Reducing Food Waste
By Angelina Cook
I recently attended a workshop in Ashland called Project Drawdown. The workshop engaged approximately 70 participants in a conversation about how to reverse human acceleration of global warming.
Drawdown is a book, website and organization that is led by activist, entrepreneur and ecological economist extraordinaire, Paul Hawken. Over the past couple of years, the Drawdown team has done extensive research on the most potent ways humans can adjust behaviors and technologies to reduce greenhouse gas emissions (GHG’s).
Of the top 100 ways human’s can draw GHG’s out of the atmosphere, reducing food waste ranks as the 3rd most powerful solution. I was drawn to this option because it is a behavioral solution, that has multiple benefits, and can be applied everywhere, without requiring massive investment, vision or leadership from top-down government.
The Drawdown research revealed that nearly a third of food raised and prepared does not make it from farm or factory to fork. Meanwhile, hunger is a condition of life for nearly 800 million people worldwide. And food waste contributes 4.4 gigatons of carbon dioxide equivalent into the atmosphere each year. This represents roughly 8 percent of total anthropogenic GHG’s. Ranked with countries, food would be the third-largest emitter of GHG’s globally, just behind the United States and China.
Emissions from wasteful food practices occur at many stages on the food chain. From cultivation and processing to distribution and discards, industrialized food systems generate more hydrocarbons than carbohydrates. And of the food not consumed, only a small percentage refortifies soil fertility. Lacking complex infrastructure, the emissions of non-industrial nations result more from spoilage, and forest clearing for cattle, palm, and other forms of factory food production. In contrast to emissions generated from large-scale refrigeration, fertilization and transportation of industrialized nations.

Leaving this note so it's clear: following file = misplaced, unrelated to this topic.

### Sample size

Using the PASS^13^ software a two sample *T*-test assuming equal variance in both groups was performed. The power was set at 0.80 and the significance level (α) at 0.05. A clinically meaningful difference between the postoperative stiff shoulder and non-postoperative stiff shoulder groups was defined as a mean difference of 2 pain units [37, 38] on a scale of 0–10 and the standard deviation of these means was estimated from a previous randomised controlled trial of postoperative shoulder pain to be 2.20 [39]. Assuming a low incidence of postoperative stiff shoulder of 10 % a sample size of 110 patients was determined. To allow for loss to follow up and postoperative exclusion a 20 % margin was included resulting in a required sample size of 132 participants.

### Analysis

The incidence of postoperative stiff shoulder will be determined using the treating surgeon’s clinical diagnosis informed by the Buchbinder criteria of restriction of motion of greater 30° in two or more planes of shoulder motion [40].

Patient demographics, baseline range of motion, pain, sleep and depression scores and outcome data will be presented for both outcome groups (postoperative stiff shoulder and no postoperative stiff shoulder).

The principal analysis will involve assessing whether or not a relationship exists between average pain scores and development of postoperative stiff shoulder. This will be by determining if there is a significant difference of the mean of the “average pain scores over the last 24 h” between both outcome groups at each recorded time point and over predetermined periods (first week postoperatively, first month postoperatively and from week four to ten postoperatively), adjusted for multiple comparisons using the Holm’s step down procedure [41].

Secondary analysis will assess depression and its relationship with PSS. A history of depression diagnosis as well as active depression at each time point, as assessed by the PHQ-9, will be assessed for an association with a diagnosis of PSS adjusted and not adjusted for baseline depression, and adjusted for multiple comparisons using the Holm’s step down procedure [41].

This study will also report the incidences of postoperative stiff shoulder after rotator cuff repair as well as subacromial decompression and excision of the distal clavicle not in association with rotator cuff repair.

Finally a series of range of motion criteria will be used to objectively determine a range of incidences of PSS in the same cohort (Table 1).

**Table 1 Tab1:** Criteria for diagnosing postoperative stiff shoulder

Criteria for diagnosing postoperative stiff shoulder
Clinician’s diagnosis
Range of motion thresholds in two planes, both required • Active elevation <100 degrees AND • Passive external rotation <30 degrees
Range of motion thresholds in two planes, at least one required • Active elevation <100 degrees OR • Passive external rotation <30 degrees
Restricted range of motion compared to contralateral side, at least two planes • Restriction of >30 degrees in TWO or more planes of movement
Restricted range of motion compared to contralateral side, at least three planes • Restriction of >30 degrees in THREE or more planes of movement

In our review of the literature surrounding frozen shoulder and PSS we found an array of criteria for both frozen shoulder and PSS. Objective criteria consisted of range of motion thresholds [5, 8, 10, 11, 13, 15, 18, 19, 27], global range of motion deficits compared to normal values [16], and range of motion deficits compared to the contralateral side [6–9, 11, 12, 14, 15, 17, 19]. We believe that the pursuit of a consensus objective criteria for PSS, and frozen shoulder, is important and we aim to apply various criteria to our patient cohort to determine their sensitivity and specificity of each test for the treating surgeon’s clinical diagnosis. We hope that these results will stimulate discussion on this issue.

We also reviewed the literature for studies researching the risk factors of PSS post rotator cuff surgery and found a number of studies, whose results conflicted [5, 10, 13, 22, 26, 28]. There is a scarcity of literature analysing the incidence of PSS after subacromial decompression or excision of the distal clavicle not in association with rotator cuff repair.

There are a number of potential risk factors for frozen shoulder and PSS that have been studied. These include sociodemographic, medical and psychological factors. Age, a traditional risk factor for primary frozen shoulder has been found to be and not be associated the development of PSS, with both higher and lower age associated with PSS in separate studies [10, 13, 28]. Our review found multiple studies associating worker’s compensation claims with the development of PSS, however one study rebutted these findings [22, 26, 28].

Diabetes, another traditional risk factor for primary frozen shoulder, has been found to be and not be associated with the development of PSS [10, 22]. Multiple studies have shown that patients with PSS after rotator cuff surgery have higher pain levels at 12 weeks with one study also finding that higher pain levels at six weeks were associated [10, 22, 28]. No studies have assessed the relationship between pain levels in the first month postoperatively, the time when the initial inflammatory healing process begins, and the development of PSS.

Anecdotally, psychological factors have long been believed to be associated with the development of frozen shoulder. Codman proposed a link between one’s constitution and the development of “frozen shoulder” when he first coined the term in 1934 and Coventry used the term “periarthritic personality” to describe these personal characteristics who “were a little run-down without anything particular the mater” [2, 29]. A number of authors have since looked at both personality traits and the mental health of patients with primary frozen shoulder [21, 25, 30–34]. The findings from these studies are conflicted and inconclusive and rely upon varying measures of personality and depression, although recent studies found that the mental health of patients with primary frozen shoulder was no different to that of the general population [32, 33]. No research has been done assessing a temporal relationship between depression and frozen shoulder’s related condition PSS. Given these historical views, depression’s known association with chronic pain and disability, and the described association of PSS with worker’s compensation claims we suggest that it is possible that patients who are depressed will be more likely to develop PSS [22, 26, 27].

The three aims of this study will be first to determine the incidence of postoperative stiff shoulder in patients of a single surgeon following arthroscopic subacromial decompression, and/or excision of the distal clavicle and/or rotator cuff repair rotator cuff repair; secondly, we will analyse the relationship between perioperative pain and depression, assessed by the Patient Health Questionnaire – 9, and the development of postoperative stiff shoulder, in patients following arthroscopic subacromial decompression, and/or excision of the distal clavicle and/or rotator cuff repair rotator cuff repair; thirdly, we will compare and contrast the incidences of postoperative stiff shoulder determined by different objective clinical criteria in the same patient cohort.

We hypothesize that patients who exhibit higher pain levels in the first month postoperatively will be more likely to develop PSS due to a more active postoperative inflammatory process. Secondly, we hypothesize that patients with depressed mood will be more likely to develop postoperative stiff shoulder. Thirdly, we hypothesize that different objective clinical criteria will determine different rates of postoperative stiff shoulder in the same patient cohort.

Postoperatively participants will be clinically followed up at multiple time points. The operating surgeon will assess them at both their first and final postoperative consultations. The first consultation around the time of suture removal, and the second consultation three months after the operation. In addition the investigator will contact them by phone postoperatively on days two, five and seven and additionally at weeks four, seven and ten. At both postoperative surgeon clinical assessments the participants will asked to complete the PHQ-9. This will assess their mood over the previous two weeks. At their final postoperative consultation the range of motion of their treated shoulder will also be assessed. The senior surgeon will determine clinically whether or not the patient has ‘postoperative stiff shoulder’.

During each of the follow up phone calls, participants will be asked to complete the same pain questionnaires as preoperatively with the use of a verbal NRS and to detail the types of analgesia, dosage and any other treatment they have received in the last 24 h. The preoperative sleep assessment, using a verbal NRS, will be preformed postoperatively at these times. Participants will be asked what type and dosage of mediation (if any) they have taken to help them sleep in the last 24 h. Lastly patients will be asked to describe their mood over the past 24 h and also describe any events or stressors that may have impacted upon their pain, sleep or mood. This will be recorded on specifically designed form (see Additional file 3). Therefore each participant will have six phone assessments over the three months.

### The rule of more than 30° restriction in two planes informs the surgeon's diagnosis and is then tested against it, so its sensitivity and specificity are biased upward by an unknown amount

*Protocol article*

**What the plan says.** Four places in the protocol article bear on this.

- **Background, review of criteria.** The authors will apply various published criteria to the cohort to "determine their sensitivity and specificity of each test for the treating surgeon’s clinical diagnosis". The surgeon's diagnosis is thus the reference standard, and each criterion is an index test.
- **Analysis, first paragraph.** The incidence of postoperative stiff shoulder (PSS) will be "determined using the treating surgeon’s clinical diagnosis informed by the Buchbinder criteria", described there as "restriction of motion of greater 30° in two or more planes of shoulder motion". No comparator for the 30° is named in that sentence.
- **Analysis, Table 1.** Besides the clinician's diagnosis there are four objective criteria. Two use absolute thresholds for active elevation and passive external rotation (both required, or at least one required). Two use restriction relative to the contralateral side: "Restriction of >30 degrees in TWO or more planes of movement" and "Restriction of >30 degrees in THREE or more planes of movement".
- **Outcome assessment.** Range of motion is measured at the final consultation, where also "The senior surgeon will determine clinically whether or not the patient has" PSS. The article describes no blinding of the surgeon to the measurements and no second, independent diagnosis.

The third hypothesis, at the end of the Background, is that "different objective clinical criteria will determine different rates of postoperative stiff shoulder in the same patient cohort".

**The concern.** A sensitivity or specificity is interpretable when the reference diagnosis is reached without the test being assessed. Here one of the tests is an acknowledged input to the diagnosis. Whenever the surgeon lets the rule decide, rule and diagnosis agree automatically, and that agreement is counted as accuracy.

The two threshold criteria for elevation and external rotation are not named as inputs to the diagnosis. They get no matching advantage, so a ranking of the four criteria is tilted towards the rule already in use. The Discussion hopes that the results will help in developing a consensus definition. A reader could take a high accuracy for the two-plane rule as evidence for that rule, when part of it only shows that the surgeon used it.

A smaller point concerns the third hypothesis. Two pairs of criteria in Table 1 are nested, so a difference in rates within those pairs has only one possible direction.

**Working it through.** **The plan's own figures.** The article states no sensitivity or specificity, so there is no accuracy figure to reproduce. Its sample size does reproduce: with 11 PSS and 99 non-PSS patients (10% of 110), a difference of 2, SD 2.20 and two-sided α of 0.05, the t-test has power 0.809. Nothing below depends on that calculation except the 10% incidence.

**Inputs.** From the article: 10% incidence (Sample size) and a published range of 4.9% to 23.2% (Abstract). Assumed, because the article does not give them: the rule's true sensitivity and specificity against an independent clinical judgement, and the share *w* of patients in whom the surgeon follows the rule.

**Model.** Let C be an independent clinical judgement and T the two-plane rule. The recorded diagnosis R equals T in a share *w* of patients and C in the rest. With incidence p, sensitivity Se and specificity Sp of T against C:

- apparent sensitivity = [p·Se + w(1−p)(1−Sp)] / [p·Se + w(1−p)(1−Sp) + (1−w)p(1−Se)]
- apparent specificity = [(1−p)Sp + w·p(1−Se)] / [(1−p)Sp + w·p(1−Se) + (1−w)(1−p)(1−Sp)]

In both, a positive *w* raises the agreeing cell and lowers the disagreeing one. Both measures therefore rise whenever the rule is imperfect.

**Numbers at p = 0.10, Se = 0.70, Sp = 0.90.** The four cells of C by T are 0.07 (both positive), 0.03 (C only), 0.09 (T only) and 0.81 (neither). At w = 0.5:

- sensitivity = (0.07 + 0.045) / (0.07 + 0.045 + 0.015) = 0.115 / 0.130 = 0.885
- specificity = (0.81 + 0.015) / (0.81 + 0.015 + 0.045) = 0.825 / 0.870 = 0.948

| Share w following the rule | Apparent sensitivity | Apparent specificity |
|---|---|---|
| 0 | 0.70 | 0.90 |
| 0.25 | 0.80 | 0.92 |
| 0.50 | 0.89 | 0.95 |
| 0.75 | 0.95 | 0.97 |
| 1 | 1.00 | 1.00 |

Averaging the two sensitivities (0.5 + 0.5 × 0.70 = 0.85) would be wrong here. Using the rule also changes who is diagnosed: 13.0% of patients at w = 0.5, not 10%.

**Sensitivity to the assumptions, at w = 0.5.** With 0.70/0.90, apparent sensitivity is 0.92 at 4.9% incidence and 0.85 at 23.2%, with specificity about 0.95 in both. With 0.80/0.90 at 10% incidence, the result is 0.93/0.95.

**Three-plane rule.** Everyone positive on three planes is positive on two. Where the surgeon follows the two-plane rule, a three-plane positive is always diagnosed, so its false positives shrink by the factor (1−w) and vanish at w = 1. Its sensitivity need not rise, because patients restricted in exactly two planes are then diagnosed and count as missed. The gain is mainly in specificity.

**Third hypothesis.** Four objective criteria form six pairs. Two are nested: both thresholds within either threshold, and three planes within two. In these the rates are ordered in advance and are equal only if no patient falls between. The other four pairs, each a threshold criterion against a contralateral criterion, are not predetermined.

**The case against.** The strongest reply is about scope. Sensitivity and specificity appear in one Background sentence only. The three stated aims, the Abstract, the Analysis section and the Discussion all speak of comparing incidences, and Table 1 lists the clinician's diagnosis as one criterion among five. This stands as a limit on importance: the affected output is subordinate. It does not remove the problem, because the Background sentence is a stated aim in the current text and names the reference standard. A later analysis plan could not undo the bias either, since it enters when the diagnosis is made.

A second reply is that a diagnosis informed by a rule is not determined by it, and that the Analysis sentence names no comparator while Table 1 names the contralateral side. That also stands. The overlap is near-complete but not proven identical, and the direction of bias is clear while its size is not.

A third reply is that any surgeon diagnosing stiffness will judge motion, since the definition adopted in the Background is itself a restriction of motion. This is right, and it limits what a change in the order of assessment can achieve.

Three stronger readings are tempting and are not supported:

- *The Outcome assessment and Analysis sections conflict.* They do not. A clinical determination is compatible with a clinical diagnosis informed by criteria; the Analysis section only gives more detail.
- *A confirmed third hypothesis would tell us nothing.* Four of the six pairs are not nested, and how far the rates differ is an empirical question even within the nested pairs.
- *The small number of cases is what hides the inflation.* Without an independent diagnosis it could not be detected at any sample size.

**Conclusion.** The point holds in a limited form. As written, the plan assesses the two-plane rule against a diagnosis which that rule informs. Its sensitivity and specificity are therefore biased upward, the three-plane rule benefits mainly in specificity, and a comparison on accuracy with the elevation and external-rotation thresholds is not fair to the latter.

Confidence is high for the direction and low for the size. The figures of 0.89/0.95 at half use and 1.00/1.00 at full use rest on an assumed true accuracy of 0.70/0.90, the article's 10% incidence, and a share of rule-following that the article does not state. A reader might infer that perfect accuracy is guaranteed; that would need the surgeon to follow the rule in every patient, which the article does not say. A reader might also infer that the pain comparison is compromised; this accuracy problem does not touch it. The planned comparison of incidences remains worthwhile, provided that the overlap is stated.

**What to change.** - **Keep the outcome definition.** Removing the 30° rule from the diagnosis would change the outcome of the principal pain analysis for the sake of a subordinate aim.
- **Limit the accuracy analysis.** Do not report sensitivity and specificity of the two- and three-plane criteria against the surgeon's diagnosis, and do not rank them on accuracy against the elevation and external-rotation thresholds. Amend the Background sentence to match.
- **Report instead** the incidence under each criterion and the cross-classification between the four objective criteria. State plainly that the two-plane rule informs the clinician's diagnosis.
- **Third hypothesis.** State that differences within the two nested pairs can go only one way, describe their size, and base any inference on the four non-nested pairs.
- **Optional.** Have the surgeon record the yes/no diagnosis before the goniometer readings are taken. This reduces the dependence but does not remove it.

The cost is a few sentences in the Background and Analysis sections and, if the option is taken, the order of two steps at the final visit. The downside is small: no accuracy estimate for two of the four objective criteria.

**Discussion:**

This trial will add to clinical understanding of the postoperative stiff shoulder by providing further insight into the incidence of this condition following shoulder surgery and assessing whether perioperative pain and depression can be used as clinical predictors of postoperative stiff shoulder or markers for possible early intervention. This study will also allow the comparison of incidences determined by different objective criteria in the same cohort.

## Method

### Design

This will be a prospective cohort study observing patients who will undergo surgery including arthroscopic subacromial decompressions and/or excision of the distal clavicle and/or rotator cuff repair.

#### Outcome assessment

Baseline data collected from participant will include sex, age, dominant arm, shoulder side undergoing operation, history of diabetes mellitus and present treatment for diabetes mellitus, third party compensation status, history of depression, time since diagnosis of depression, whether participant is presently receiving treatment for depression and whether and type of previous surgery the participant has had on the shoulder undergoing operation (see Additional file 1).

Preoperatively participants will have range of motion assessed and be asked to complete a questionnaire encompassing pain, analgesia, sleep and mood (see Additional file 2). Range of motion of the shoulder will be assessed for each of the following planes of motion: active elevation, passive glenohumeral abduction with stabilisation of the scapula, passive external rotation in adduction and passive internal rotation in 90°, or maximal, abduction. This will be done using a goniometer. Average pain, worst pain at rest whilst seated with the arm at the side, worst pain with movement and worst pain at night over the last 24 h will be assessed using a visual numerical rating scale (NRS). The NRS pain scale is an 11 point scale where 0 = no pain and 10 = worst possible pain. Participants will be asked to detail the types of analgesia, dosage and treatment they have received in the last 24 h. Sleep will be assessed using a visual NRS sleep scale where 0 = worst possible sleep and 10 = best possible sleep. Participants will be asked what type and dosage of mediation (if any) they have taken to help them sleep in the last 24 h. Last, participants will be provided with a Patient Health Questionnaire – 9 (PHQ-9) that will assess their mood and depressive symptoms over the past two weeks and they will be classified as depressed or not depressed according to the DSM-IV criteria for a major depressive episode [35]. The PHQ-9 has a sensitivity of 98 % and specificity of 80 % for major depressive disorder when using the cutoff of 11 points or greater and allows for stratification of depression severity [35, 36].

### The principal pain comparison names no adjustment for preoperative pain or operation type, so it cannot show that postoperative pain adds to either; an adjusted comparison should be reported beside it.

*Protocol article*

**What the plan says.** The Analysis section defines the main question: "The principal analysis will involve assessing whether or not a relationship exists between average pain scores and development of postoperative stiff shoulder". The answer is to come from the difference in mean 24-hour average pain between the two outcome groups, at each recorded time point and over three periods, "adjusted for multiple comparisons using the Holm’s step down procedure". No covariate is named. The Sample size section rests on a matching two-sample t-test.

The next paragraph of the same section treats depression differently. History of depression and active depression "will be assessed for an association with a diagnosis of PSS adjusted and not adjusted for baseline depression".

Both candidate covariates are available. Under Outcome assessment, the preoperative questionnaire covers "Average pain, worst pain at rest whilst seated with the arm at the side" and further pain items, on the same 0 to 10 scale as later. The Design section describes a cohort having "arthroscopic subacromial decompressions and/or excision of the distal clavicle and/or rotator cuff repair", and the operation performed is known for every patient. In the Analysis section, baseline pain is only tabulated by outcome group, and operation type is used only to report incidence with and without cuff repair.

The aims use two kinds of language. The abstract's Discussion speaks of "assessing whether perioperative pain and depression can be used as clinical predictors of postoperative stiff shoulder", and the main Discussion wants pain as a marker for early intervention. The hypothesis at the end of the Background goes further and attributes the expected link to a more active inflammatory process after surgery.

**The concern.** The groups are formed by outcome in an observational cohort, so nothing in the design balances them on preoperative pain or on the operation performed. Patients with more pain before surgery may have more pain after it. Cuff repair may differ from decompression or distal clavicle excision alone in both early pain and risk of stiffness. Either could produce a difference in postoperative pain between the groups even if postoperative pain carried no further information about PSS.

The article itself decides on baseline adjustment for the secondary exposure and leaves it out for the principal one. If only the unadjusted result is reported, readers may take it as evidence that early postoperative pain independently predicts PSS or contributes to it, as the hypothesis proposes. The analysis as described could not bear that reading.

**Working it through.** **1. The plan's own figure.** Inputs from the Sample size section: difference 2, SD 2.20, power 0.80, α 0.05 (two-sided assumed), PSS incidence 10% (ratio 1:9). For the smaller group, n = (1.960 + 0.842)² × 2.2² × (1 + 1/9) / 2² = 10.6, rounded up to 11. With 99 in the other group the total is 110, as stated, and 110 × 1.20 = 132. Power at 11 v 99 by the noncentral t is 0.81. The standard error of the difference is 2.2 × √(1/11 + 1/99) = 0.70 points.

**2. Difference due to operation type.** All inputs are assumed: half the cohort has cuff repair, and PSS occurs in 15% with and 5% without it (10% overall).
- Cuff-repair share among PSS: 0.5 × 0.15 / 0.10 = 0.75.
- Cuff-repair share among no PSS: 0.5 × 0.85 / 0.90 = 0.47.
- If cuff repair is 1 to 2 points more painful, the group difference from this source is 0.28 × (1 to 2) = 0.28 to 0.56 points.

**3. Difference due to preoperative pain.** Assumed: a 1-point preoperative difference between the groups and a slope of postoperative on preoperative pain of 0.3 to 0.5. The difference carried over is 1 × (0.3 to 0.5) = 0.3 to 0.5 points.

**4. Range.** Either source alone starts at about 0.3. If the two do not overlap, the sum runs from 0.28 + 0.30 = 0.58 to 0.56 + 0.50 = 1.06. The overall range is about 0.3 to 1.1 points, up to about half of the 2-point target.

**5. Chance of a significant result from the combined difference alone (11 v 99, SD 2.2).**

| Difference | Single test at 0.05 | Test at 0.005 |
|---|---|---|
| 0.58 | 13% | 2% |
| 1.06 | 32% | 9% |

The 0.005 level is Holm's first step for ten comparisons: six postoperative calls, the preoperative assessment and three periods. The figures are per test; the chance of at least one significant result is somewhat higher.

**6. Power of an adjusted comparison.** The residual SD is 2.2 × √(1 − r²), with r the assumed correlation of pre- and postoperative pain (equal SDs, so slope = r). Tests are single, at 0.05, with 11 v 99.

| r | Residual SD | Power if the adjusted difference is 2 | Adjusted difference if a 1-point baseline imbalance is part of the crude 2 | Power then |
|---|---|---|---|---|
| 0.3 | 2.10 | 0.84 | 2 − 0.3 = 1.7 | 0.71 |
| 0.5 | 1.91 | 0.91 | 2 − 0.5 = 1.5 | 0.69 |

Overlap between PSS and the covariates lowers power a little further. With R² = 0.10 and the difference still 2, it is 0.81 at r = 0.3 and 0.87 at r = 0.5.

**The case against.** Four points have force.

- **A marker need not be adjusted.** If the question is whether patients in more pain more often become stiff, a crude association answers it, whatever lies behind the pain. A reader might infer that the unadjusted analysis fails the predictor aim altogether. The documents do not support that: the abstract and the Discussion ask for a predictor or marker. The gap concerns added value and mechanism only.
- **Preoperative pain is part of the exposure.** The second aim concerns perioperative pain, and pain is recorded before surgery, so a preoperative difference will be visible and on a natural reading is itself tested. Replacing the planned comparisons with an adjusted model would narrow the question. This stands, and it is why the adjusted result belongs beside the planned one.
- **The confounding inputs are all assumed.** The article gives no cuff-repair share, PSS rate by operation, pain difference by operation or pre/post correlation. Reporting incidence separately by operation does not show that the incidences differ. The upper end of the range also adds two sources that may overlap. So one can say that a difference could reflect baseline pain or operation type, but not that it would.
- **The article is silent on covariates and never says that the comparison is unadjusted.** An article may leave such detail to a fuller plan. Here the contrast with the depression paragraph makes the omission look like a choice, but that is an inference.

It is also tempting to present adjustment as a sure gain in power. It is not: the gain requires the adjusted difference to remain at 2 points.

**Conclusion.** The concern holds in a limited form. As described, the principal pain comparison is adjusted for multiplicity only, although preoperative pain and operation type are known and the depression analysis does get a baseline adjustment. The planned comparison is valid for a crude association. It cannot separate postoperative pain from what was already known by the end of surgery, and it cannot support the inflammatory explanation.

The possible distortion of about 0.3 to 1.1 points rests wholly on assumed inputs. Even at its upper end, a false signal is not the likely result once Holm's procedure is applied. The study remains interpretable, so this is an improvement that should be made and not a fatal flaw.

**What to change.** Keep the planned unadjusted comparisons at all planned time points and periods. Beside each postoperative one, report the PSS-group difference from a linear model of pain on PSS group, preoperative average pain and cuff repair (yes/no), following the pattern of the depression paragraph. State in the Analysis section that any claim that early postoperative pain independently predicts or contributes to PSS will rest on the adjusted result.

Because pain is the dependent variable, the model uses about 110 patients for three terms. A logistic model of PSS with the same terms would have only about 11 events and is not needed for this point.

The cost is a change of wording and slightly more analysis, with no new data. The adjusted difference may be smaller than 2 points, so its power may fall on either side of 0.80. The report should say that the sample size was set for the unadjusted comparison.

Addressing the climate conundrum is no doubt a global issue that requires coordination and cooperation at the highest levels of decision-making. But waiting for top-down government to empower mass transition to climate friendly communities and clean energy economies is not working. Why are we still waiting? Especially when opportunities like reducing food waste has potential to reduce emissions, while alleviating hunger, stimulating job opportunities, increasing self-sufficiency and overall quality of life.
Existing efforts in the communities of Weed, Mt. Shasta, Dunsmuir and McCloud can harness grassroots potential to combat climate destabilization. With broad support, and proper implementation, projects like the School CAFE, Herd Shares, Farmers Markets, community gardens, fruit gleaning, local grub clubs and neighborhood compost will enhance healthy and vibrant communities, while making our region less vulnerable to the consequences of runaway climate change.
It’s time for communities to combine efforts and consolidate resources to pursue emission reduction opportunities that are affordable, politically viable, and nurture vitality. By harvesting low-hanging fruits, (such as reducing food waste) we can regenerate Earth’s natural capacity to sustain our thriving species into the foreseeable future.